Magistretti et al. (39), using primary cultures of mouse cerebral cortical astrocytes, demonstrated the ability of Glu, the main excitatory neurotransmitter in the brain, to stimulate glycolysis, i.e., glucose consumption and lactate production. They hypothesized that Glu, released from active presynaptic neurons and taken up by astrocytes, is the signal that couples neuronal activity to glucose utilization. According to this hypothesis, astrocytic Glu uptake, via Na+ co-transport, activates the Na+ K+-ATPase pump. Glu uptake from the synaptic cleft occurs through specific astroglial Glu transporters, namely, Glu transporter 1 and astrocyte-specific Glu transporter (52). These transporters show a stoichiometry of 3Na+ contransported with each Glu molecule. The Na+-pumping activity, fueled with ATP formed by membrane-bound glycolytic enzymes, increases glycolytic flux and, thus, glucose consumption and lactate production. An additional ATP-requiring reaction takes place, upon Glu entry...
The job of the brain is straightforward to decide what the body should do next. Mostly in humans, and probably all the time for most animals, these decisions are made automatically by standard neural networks without influence of the CEMI field. However, occasionally the automatic pilot routines may come unstuck. You may be presented with a new or unfamiliar situation. It is at these times that your brain will be more likely to have lots of neurons whose membranes are poised close to the firing threshold the undecided brain. These undecided neurons will be sensitive to the (relatively weak) influence of the brain's electromagnetic field. Your conscious mind will be required to make a decision and the undecided neurons can plug into the vast quantity of information stored in the CEMI field. This proposed role for the CEMI field in brain activity in modulating neural activity is similar to what William James envisaged more than a century ago (as quoted in 40 ) if consciousness can load...
Two surgical procedures are available for the treatment of severe ET of the upper limbs and are equally helpful for parkinsonian tremor stereotactic thalamotomy and deep-brain stimulation (DBS) of the thalamus. Each procedure has advantages and disadvantages, and a full discussion is beyond the scope of this chapter, except to mention that thalamotomy should be avoided in the patient who requires a bilateral procedure because of the risk of dysarthria. Both procedures are highly effective for either curing or substantially reducing tremor contralateral to the operated side, and the risk of a serious complication is low. Unlike thalamotomy, DBS can be performed safely bilaterally. The physician should refer appropriate candidates to a center experienced in surgical treatment of tremor and, ideally, one where there is close collaboration between the neurosurgeon and a neurologist with expertise in movement disorders.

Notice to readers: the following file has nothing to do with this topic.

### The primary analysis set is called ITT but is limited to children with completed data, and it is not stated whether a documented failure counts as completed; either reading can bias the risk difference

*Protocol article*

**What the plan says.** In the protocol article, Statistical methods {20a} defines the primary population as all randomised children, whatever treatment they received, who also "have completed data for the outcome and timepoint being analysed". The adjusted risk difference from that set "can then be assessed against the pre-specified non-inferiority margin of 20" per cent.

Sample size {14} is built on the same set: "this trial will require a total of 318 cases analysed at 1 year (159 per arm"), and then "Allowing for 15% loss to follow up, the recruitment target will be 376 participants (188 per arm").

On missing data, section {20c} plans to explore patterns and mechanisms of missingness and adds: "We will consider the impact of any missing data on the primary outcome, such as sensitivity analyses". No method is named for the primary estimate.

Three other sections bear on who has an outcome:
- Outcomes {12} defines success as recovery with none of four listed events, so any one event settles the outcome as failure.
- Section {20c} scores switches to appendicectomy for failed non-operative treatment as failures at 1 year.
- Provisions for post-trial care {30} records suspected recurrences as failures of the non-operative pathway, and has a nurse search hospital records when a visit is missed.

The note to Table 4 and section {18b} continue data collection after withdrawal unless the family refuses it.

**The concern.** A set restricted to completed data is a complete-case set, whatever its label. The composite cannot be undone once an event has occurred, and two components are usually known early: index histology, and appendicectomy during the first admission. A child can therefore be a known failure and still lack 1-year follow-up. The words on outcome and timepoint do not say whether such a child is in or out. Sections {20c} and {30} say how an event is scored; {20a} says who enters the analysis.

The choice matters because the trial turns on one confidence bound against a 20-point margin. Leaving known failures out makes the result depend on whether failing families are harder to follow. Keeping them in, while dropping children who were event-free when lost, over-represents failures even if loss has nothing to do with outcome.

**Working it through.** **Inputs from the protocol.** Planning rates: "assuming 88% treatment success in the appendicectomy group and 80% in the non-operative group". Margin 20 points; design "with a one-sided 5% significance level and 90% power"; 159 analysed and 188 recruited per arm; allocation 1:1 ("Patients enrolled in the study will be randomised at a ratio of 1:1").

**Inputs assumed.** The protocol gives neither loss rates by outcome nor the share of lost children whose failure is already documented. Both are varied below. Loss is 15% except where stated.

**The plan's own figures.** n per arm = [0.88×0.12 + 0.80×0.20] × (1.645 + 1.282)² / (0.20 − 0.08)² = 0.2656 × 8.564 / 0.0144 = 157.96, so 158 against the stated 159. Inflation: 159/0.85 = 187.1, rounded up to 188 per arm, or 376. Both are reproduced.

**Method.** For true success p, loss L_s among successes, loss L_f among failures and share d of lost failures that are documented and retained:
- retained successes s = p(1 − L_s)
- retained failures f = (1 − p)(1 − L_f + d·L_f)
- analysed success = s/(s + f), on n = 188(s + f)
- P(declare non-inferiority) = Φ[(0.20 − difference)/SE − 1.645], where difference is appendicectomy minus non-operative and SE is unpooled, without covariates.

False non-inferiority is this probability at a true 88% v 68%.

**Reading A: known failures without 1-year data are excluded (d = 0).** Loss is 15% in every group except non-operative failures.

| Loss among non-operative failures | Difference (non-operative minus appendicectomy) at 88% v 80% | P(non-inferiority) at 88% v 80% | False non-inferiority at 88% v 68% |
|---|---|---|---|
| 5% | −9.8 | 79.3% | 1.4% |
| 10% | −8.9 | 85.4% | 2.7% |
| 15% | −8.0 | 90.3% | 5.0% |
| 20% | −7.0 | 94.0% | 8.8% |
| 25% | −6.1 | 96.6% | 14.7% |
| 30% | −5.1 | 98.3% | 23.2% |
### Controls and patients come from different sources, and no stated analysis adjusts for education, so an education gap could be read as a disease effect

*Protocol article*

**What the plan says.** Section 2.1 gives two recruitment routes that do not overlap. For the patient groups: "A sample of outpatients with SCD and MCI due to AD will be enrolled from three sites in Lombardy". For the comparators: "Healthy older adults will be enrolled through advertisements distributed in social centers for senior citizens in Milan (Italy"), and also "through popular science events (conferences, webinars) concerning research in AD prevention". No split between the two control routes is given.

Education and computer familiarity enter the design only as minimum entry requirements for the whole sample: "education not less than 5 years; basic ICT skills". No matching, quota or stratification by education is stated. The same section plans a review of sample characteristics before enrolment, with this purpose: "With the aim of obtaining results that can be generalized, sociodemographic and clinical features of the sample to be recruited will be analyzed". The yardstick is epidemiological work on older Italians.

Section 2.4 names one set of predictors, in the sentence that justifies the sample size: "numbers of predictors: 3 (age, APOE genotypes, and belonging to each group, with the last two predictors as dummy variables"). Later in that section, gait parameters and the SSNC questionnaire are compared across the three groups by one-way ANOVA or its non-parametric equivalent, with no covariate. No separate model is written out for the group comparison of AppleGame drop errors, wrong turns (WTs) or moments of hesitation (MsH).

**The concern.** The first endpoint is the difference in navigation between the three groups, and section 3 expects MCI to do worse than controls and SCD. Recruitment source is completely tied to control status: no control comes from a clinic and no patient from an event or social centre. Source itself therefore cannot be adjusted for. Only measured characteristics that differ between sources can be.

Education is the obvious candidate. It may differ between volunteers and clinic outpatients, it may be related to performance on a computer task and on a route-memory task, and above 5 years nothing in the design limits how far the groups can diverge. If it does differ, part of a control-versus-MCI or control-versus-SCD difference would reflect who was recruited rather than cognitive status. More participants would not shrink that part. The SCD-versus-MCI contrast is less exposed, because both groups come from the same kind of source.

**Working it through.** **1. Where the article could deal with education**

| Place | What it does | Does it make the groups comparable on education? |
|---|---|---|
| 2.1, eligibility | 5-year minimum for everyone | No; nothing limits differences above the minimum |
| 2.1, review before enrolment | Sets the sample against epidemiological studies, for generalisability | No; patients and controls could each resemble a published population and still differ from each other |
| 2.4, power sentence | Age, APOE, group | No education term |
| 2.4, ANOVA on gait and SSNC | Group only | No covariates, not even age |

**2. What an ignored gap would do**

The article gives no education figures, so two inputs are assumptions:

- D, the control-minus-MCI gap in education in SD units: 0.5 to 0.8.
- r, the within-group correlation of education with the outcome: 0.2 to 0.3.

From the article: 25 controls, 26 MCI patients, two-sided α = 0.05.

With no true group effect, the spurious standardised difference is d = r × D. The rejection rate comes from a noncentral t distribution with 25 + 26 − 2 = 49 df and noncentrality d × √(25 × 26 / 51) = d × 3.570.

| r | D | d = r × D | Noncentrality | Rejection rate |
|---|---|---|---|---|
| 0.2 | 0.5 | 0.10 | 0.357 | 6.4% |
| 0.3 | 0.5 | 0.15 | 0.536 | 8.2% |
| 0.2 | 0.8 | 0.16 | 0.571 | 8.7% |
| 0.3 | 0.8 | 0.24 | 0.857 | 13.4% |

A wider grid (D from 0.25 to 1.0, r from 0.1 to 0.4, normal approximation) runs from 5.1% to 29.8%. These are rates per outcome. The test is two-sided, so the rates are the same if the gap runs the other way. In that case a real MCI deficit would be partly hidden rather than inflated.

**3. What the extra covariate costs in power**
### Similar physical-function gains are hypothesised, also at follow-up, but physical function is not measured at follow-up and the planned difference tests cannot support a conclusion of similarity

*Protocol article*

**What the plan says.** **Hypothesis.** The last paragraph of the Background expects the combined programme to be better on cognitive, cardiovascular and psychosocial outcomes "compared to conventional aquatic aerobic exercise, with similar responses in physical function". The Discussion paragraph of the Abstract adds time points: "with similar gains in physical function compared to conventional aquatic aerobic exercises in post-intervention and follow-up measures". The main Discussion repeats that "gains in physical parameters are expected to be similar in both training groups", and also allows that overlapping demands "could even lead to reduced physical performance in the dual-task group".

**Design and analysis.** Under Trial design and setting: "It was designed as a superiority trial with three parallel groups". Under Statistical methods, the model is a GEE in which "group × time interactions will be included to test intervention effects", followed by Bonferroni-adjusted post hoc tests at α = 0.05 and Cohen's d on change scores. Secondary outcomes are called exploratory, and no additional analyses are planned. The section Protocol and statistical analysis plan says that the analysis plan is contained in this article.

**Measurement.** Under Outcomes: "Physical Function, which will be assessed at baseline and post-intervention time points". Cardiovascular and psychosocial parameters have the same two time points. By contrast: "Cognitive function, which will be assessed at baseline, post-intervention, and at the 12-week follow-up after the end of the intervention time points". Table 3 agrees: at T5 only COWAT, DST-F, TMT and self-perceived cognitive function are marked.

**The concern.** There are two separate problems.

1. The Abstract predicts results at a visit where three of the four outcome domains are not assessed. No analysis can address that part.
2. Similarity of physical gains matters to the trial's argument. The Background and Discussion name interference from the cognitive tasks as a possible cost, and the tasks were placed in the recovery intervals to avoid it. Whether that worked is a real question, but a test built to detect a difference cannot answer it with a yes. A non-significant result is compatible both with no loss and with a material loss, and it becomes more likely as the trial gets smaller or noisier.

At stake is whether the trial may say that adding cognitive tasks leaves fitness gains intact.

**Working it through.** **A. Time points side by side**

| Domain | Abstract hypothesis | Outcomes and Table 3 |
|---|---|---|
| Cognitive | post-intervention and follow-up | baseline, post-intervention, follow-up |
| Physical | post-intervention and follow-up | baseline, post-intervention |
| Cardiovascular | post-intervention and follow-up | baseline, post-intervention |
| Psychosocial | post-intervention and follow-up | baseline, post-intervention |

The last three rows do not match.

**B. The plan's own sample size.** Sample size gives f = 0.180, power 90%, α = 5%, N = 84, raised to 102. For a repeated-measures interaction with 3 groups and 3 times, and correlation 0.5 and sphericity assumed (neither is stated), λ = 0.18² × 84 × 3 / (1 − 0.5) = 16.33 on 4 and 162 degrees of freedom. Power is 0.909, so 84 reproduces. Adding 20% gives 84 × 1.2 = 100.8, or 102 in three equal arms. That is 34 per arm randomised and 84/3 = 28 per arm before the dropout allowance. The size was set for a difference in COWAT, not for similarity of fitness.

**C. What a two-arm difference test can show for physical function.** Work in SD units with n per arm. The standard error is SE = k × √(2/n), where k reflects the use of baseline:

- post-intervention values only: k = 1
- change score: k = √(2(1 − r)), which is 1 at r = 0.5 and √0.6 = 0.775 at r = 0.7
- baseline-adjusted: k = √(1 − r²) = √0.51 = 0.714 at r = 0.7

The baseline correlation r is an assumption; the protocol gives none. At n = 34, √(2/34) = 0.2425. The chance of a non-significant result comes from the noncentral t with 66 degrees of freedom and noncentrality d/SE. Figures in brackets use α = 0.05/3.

What's bad for your heart is also bad for your brain. Conditions that are risk factors for cerebrovascular disease and heart disease, such as high cholesterol, hypertension, and diabetes, increase the risk of memory problems. Controlling these disorders with medication, dietary changes, and exercise can help keep your memory in optimal condition.
Your brain and the brain of Leonardo da Vinci are the same, structurally, when viewing a face. While that statement may be true in the sense that the architecture and general schema of your brain are the same as Leonardo's, the specific functional characteristics are (likely) different. Without wiring your central nervous system to his, his view of life and your view of life can only be estimated. An individual's life experiences are stored in long-term memory cells. These cells provide an analytic
As you read this book, your brain is processing information, and if all goes well, you'll remember it for many years. But where, exactly, does this information go One of the most enduring myths about memories is that they're stored in one place in the brain a memory bank. Years ago, scientists assumed that you formed memories by depositing them in this bank and that you remembered things by withdrawing or borrowing them. Once you were finished using these memories, you returned them to the memory bank. Your Brain's Memory Networks What does all this have to do with memory It suggests that a single memory is not stored in a single place, like a book on a shelf. Instead, your brain breaks down a memory into its informational components and routes each type of information to the area of the brain that is specialized for processing it. Let's take an apple, for example. Your memory of an apple consists of how it looks, how it tastes, how it sounds when you bite into it, and so on. Each of...